The first and foremost benefit is the exercise. You'll never need a gym membership while you're working your butt off earning the fruits of your labor. (You'll find that all the benefits have multiple applications and dual purposes; such is the essence of sustainability.)

Less pressure is another great benefit. Localized living reduces the scale of potential threats, you learn you can overcome anything rather quickly. That peace of mind means less stress, less anxiety and better rest – all of which correlate to better health. Plus producing your own resources brings a sense of achievement. You're accomplishments are measured by the mouthful, not by the direction of a flow chart in some corporate investor's portfolio.

You also reduce expenses by reducing dependency on things like food, transportation to get food, and the energy you need to heat, cool and keep your lights on in your home. Instead of buying wood, you can find dead trees that need to be removed and use the wood from that tree to heat your home. No money exchanged, and you pay nothing for a winters heat supply. Like most of the sustainable practices, the more work you put in the less money you will need to succeed.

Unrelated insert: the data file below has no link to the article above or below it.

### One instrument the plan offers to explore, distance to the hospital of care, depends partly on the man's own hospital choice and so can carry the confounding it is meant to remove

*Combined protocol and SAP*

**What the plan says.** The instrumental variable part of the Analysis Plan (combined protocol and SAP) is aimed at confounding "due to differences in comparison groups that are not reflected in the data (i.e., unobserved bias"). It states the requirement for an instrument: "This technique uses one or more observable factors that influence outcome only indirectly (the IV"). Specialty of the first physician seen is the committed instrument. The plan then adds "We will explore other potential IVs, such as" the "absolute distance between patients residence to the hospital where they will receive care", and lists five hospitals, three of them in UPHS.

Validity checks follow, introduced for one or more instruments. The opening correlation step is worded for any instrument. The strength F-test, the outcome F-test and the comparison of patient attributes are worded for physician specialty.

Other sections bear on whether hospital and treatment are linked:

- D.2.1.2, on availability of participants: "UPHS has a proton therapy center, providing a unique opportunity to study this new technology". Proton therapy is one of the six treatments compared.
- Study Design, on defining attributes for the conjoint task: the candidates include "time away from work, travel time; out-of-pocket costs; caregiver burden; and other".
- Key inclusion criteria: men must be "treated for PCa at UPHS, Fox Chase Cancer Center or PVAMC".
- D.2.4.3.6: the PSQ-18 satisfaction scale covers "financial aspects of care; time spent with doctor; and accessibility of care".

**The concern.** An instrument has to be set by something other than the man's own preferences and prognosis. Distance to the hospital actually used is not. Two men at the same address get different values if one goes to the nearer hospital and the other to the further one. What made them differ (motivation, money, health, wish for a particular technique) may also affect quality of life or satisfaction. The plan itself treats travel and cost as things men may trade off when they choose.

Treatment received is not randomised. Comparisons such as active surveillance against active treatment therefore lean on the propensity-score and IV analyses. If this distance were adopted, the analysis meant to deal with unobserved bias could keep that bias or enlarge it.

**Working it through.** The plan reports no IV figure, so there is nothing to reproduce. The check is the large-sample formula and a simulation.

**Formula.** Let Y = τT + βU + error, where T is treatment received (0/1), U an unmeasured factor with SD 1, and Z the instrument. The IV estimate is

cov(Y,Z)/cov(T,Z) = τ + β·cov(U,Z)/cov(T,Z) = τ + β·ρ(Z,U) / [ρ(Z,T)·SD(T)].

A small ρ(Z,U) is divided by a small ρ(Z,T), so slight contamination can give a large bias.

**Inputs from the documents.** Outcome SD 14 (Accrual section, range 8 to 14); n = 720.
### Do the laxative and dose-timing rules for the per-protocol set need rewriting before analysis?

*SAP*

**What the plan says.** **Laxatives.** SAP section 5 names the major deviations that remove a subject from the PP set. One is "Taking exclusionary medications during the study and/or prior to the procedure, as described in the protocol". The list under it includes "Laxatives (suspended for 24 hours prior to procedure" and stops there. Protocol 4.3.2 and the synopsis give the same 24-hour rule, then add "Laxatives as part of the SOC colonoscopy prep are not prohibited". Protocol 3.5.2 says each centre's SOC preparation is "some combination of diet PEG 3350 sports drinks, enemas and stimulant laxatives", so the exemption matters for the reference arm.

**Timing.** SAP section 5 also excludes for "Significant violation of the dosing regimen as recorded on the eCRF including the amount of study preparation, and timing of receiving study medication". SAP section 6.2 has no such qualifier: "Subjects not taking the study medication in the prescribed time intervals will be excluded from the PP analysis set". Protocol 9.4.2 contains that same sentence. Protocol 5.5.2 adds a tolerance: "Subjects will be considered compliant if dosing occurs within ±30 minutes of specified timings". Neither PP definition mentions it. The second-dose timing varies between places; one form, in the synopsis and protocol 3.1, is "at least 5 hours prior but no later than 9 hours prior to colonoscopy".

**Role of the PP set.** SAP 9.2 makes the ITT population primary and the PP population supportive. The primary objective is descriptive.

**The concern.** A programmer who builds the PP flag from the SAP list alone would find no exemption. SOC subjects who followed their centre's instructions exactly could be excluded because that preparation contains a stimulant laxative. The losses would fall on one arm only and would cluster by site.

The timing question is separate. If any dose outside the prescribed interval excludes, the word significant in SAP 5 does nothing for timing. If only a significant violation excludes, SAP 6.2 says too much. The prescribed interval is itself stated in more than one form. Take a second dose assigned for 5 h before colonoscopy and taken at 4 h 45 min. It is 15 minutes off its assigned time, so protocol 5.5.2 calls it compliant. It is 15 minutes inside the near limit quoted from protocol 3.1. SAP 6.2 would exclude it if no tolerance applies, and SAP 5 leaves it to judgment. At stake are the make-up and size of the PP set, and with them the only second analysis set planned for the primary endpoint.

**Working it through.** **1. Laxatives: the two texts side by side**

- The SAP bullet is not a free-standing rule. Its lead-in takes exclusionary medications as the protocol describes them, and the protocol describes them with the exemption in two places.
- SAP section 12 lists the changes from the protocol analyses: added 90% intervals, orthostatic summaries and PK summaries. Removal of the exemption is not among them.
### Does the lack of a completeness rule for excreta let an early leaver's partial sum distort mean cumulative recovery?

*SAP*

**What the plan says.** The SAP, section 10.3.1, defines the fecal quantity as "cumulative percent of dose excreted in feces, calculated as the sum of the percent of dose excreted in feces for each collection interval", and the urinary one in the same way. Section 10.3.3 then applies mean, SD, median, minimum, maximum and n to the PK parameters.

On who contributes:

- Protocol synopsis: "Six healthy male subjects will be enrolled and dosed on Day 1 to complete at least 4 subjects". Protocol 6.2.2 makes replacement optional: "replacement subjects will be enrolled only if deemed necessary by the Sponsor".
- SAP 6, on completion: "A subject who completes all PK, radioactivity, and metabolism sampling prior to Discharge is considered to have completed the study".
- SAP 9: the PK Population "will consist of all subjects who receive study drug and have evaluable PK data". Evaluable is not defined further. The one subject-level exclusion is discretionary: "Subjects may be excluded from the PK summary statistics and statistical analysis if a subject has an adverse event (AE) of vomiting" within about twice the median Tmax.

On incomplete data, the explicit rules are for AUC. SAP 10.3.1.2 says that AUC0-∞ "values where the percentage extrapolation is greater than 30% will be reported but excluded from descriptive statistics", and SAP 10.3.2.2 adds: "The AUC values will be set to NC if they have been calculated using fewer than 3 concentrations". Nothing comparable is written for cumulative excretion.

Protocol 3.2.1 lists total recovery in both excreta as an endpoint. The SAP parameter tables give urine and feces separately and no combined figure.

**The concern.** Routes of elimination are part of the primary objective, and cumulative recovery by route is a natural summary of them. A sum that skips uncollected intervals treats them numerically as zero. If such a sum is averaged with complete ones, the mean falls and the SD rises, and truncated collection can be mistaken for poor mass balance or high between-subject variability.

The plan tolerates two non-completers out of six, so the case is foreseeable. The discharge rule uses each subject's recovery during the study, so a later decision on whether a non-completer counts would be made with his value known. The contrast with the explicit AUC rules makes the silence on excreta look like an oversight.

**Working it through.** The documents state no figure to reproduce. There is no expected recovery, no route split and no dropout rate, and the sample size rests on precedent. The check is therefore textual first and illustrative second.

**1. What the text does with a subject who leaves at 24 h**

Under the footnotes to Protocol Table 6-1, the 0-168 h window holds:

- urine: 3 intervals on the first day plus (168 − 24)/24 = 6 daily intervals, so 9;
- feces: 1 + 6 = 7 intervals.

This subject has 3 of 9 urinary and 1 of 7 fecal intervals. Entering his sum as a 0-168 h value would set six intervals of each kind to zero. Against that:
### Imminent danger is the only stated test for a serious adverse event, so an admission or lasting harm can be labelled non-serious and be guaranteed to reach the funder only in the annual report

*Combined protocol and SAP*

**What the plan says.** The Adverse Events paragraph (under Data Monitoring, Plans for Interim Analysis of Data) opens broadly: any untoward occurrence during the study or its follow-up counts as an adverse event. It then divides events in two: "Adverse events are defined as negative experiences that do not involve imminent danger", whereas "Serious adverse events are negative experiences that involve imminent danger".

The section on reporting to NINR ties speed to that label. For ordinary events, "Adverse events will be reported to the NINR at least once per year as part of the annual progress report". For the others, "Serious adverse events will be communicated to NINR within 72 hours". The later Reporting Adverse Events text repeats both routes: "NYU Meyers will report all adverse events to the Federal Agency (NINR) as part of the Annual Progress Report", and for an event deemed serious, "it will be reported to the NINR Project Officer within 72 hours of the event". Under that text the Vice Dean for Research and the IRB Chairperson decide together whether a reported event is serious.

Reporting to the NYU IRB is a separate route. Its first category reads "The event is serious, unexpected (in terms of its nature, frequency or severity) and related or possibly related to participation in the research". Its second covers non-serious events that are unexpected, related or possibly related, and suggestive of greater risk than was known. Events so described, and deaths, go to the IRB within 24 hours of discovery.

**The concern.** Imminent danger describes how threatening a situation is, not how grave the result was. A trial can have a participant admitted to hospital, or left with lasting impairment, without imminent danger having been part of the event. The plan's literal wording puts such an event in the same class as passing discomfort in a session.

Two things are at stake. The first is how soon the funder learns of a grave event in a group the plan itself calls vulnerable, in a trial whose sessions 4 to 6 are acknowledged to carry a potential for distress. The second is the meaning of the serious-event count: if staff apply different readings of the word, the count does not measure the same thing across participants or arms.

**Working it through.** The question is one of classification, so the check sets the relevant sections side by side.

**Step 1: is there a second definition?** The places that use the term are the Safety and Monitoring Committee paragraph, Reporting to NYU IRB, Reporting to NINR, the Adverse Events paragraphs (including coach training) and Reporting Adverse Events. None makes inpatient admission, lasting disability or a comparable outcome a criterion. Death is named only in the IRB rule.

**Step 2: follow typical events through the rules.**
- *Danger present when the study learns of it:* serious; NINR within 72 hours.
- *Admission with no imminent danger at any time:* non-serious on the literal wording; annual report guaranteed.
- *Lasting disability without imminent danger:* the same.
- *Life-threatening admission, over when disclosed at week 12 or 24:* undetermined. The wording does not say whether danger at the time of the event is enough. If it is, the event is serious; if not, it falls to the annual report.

No need for entertainment; there is never a dull moment on the farm. There are always fun, exciting things going on that can inspire every emotion and there is never the same day twice. As you solve one problem after another, you'll soon find great satisfaction from the definitive result that you created yourself, and you’re bound to feel pretty good about life by the end of the day.

Learning to observe and participate in the repeating cycles of the four seasons and doing the daily chores of farm life, especially gardening, are the perfect medicine for rehabilitation of physical or emotional strains. There are things to do on a farm that every aged person can enjoy no matter what there physical or mental condition might be.

Chiefly among these benefits is also the benefits of new perspective on what it is to understand life.

Raising your own livestock for sustenance will change the amount of importance you place on the way animals are treated and seeing your cows graze on organic grains in a pasture of green will give you a new perspective on organic vs. mass-produced meat and dairy. Disasters both manmade and natural are inevitable, but with a self-sufficient lifestyle, you’ll have a leg up on how to survive and even thrive in a survival or emergency situation.